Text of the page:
A new standard of diabetes care

Reduction of Both A1C and Hypoglycemia

Real-time continuous glucose monitoring (RT-CGM) is the only diabetes management tool proven to reduce A1C while decreasing time spent in hypoglycemia–and patients experience these benefits regardless of delivery method.1,2

Continuous Information for More Insight

Unlike a blood glucose meter, which provides just a single reading, RT-CGM provides continuous, dynamic real-time information about a user's glucose levels. With readings every five minutes – up to 288 readings a day – patients will know where their glucose is headed and how fast it's getting there.

Recognized by Professional Societies

Professional societies have broadened their recommendation of RT-CGM and its application in patient care protocols in adult and pediatric type 1 and type 2 diabetes patients, including those on insulin therapy as well as oral anti-diabetic agents (OAAs).

See CGM Positioning Statment

Dexcom CGM First™

Professional societies, including the ADA, AACE and the Endocrine Society now recognize RT-CGM as a standard of care.3-5 Dexcom CGM use has been proven to both reduce A1C and decrease risk of hypoglycemia regardless of insulin delivery method.2 Optimize your patients' diabetes treatment plans and prescribe a Dexcom CGM System today.

Limitations of SMBG

With SMBG, patients may be reluctant to test for a variety of reasons, including pain and discomfort, the hassles and lack of discretion.6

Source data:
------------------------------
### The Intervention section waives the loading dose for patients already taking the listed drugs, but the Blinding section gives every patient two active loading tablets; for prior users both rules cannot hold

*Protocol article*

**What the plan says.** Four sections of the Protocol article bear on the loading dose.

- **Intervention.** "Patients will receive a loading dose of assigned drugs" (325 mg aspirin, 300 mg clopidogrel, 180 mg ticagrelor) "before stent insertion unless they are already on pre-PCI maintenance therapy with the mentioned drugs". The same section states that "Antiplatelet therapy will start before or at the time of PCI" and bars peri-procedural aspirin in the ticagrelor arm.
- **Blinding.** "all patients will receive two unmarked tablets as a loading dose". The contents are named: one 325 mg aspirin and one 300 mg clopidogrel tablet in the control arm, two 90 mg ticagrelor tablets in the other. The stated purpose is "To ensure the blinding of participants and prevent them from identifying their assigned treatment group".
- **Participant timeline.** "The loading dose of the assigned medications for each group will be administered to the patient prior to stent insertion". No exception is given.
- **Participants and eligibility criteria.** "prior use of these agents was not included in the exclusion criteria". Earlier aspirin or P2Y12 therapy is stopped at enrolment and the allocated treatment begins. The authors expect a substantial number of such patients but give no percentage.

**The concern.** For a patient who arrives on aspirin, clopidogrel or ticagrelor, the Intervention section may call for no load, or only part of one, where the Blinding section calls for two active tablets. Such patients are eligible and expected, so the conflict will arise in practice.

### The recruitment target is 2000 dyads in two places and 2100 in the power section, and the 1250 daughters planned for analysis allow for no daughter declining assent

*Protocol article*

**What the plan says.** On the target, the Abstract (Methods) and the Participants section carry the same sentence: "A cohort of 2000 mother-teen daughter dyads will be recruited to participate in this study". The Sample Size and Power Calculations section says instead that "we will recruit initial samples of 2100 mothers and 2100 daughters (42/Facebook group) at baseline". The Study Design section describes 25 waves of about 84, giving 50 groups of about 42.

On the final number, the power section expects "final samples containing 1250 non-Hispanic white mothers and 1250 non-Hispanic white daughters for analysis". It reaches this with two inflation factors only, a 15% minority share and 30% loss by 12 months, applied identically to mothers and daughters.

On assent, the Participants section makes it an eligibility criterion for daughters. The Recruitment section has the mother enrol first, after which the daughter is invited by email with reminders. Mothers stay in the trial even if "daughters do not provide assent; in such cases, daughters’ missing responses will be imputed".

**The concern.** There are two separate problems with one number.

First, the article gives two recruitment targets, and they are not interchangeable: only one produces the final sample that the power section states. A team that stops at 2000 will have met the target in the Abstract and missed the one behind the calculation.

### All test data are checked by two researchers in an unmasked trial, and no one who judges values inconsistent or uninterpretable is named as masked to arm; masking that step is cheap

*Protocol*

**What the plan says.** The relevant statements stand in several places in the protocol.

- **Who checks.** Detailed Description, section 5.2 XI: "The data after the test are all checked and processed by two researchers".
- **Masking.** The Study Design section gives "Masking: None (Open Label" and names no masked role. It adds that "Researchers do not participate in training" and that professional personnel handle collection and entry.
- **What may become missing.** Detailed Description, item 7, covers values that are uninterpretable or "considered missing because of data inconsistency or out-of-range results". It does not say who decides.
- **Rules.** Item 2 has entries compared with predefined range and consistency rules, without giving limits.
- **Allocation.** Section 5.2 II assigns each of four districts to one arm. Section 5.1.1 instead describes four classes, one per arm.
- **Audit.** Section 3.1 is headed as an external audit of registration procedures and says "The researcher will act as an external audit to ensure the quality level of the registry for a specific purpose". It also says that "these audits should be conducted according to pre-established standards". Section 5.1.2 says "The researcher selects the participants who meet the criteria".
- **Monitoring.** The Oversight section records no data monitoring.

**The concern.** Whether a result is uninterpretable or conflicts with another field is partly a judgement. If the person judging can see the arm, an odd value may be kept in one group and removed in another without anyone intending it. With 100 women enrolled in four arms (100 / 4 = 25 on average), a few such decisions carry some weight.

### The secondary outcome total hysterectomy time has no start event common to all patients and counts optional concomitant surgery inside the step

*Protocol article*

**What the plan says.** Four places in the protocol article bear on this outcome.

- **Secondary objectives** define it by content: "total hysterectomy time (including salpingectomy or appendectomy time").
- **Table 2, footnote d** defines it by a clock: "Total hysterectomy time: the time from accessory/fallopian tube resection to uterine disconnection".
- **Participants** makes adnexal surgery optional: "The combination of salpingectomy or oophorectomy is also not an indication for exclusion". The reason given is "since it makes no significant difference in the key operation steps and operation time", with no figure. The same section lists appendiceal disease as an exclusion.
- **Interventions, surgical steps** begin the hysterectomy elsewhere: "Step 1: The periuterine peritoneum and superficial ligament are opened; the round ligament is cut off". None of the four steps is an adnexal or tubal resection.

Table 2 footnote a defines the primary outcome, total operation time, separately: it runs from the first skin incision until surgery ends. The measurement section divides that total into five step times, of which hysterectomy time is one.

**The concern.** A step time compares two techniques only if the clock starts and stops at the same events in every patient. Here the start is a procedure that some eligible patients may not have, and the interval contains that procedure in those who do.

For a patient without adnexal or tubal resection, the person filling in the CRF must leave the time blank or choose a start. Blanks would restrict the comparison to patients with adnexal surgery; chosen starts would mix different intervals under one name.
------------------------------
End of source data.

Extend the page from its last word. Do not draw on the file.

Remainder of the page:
How Your Patients Can Benefit

RT-CGM use may benefit your newly diagnosed patient with type 1 diabetes or your patient who has been struggling to maintain control after living with type 2 diabetes for many years. CGM can benefit a broad profile of insulin-using patients, whether they are on multiple daily injections (MDI) insulin regimen or insulin therapy.


Juvenile Diabetes Research Foundation Continuous Glucose Monitoring Study Group. Continuous Glucose Monitoring and Intensive Treatment of Type 1 Diabetes, N Engl J Med. 2008: 359(14); 1464-1476.


Soupal J, Petruzelkova L, Flekac M, et al. Comparison of Different Treatment Modalities for Type 1 Diabetes, Including Sensor-Augmented Insulin Regimens, in 52 Weeks of Follow-Up: A COMISAIR Study. Diabetes Technol Ther. 2016;18(9):532-538.


American Diabetes Association. Glycemic Targets: Standards of Medical Care in Diabetes-2018. Diabetes Care. 2018;41(Suppl 1):S55-S64.


Bailey TS, Grunberger G, Bode BW, et al. American Association of Clinical Endocrinologists and American College of Endocrinology 2016 Outpatient Glucose Monitoring Consensus Statement. Endocr Pract.



Peters AL, Ahmann AJ, Battelino T, et al. Diabetes Technology-Continuous Subcutaneous Insulin Infusion Therapy and Continuous Glucose Monitoring in Adults: An Endocrine Society Clinical Practice Guideline. J Clin Endocrinol Metab. 2016:jc20162534.


Fisher WA, Kohut T, Schachner H, Stenger P. Understanding self-monitoring of blood glucose among individuals with type 1 and type 2 diabetes: an information-motivation-behavioral skills analysis. Diabetes Educ. 2011 Jan-Feb;37(1):85-94.

Contact Dexcom

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